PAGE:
Abusing Images property to load HTML in control add-ins

One of major limitations of control add-ins is not being able to define HTML. It seems so unbelievably unbelievable, that anyone looking at it from the outside of the NAV/BC playground may say “obviously, you must be missing something!”. But I am not. The one thing that you would expect to find first when defining a control add-in (and control add-ins in NAV/BC are nothing more than pieces of HTML that live within the allocated area of your browser real estate) is to be able to define the HTML. And yet, you can’t define it. The only way to show any UI from your control add-in is to procedurally create any of your control add-in HTML.

This makes no sense. No. Sense.

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Accessing a control add-in in a dependency extension

Long time no see, eh? Time flies, what do you know…

I am thrilled to still find you here. Honestly, I wasn’t sure this morning if I was about to even find this blog where I left it seven months ago. Cool to find both my blog and you in good shape, patiently waiting for my contribution.

This morning I had a call with a partner asking if it was possible to deploy a control add-in in such a way that other partners could use its functionality from their own extensions. My answer was, and it still is – well, it should be possible, but I don’t know for a fact because I never tried it.

So let’s try it and find the answer together.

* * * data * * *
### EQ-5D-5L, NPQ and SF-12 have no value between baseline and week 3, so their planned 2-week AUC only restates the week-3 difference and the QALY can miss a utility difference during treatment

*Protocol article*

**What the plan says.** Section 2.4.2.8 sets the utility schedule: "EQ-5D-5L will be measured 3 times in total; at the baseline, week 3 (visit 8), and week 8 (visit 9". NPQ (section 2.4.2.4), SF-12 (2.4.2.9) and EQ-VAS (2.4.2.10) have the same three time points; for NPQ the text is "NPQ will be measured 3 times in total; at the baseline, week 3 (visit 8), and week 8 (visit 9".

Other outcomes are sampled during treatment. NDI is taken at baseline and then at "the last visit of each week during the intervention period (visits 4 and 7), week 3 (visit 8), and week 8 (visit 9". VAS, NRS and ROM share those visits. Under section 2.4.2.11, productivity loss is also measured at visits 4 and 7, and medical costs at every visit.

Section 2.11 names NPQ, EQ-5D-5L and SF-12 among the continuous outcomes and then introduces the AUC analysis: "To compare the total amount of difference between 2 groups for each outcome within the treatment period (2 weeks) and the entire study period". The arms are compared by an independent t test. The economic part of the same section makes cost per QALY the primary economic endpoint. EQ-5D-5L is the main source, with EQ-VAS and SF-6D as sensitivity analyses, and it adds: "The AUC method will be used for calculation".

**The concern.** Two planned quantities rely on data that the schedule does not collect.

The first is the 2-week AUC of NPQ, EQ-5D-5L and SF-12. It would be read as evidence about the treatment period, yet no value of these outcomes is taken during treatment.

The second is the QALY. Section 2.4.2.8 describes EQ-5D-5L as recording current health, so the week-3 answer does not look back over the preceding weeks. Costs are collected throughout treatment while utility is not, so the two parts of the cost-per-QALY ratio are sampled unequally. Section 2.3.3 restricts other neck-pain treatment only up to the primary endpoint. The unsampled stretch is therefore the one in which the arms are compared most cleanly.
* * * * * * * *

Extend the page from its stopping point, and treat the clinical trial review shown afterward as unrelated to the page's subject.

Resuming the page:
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TicTacToe challenge winner announcement

In my last post I announced a challenge: the first pull request on my TicTacToe for AL GitHub repository that contains a properly written event handler with “AI” that either beats the human player or ends in a draw gets a special reward. Honestly, I didn’t expect to see any submissions there, because NAV community is not too GitHub savvy. I rarely get any hands up in the air when in my sessions or workshops I ask who uses GitHub. But, three forks arrived soon and one submission quickly followed. It provides a clean and working solution that properly applies the handler pattern and never loses a game.

And, the winner is: Bartel de Leeuw!

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A couple of AL controladdin demos – Google Maps and Tic Tac Toe

As a part of preparation for my last event of this year that concludes the conference season 2017 for me, I played around with the latest addition to the AL language stack for VS Code: control add-ins.

If you haven’t already tried it out, or heard about it, then you should get yourself a copy of NAV developer preview, and then visit the Control Add-In Object documentation for AL on MSDN to learn a little bit about how it works. The demo provided over there is, well, basic, to say the least, so I prepared two demos.

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